On Sukkot, we remember the fragility of our own security. We make a special point to invite guests into our home, and this applies not only on the individual but also on the communal level.
Sukkot’s Call for Audacious Hospitality
Sukkot is all about welcoming.
Okay, it’s also about harvest. And water. And God.
But it’s also about welcoming.
In the traditional celebration of Sukkot, we build booths outside our house, usually with part of a wall missing, so that anyone who’s walking by can make themselves at home. We eat outside in the sukkah in full view of our neighbors, and we’re encouraged to share this mitzvah with family and friends. The sukkot we build represent our ancestors’ wandering through the desert, teaching us to be grateful for the reliable shelter most of us enjoy and reminding us that no everyone is so blessed. Each of these practices revolves around the mitzvah of hachnasat orchim, of welcoming guests, focusing our attention especially on those we often ignore.
Jewish tradition is very clear about our obligation to dedicate our festive rejoicing to those who are in need.
One place we find this message is in the Zohar, the primary text of Kabbalah. There we learn about the well-known Sukkot practice of welcoming ushpizin. The mystics teach us that as we dwell in our booths on Sukkot, we invite the most prominent of our ancestors in as our ushpizin, which is Aramaic for “guests.” Seven heroes join us—Abraham, Isaac, Jacob, Joseph, Moses, Aaron, and David—one for each of the seven days of Sukkot. Modern practice extends the invitation to women as well—Sarah, Rebecca, Rachel, Leah, Miriam, Hannah, and Deborah, for example. These are the אוּשְׁפִּיזִין אִלָּעִין קַדִּישִׁין, the “exalted holy guests,” from whom we seek guidance and inspiration.
Those who teach about the ushpizin—myself included—often end there, highlighting our noble effort to welcome and honor those we most admire. But there’s more to the story. The Zohar goes on to say that when Abraham and Sarah and all the rest arrive at our sukkah, they’re not going to be satisfied unless they see other guests as well. The Zohar warns us that our ancestors want to see that we’ve included those who are often left out.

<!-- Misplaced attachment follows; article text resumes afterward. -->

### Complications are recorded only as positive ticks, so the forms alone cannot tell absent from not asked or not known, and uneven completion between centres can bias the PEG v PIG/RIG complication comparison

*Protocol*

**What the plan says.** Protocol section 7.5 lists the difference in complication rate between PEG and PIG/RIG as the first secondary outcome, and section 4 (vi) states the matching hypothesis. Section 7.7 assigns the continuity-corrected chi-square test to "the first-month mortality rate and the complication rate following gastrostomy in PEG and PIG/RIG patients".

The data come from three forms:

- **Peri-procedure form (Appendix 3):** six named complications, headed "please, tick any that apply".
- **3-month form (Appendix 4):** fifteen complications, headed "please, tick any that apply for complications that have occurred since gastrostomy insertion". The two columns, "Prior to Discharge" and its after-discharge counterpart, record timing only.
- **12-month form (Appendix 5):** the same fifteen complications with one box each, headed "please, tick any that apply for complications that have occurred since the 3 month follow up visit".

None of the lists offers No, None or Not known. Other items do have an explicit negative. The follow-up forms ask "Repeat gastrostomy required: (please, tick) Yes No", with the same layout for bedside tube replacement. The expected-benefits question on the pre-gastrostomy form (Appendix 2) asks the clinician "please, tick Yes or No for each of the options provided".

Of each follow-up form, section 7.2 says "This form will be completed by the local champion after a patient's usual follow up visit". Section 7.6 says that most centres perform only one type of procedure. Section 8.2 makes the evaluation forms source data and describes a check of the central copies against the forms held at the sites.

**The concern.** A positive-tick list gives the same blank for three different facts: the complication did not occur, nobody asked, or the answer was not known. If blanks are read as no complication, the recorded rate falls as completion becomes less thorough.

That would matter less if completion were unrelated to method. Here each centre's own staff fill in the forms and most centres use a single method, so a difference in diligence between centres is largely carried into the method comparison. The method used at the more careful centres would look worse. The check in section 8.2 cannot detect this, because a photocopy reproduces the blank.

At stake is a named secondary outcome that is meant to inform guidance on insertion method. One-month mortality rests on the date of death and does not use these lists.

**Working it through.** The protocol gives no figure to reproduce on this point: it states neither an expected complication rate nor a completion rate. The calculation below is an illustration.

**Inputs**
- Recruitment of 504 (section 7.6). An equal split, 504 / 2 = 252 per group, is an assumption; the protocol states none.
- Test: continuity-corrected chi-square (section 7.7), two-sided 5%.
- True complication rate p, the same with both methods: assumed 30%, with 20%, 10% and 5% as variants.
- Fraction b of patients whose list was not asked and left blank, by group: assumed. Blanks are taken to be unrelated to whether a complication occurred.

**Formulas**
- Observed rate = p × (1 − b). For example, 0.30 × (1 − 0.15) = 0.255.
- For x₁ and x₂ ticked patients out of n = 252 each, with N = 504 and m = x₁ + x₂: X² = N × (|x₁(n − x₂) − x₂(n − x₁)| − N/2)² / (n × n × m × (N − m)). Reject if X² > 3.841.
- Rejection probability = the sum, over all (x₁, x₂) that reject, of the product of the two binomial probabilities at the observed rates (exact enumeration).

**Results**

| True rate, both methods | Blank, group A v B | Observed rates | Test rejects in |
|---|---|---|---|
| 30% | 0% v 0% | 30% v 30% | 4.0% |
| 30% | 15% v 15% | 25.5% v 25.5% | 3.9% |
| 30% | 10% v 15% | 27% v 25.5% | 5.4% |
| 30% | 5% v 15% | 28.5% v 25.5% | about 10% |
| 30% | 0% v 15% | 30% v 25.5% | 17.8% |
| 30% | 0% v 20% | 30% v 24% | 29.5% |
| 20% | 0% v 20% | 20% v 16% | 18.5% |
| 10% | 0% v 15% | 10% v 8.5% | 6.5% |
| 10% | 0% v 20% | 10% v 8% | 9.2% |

It’s easy to welcome the people we respect, to invite in those whose company we enjoy. It’s much harder to be welcoming to those who make us uncomfortable – but that’s exactly what our tradition expects of us.
This is the difficult task—sometimes uncomfortable but always holy—recently championed by the Union for Reform Judaism. Our movement calls it “audacious hospitality,” and it was the major focus of our last Biennial convention in 2013. Audacious hospitality calls us to bring closer to the center of our community those who currently are on the outside. This will look different from person to person and from synagogue to synagogue, but we can learn a lot from others who have traveled down this path with us.
I’d like to tell you the story of Congregation Shir Tikvah in Minneapolis, MN. As I do, think about what you would do in their situation. And think about what you’d like B’nai Jehudah to do. I’ll invite you to share some thoughts in a few minutes.
A couple years ago, Shir Tikvah adopted audacious hospitality as a primary guiding value, and almost immediately, they faced a serious test of conviction. A man named Mark began to frequent services and adult education classes. Mark was homeless, and he “looked the part.” He struggled with mental illness and alcoholism, and his social graces often made congregants feel weird or even offended. Mark had never come around before, and now, suddenly, he was a regular fixture.
Clearly, the congregation concluded, Mark needs a community, our community. And if we’re committed to audacious hospitality, we cannot simply relegate him to the periphery. So synagogue members and temple staff made a commitment to welcoming Mark in. Individuals volunteered to accompany him at services and classes, helping him to navigate social situations. Mark, for his part, agreed to abide by certain rules of behavior. Many people remained uncomfortable, but the message from the community has been clear: Mark is welcome here. In the words of Shir Tikvah’s rabbi, Michael Adam Latz, “Mark is a real live human being to [our congregation], in so many ways like the rest of us: hungry for community, awkward in social situations, yearning for a purpose.”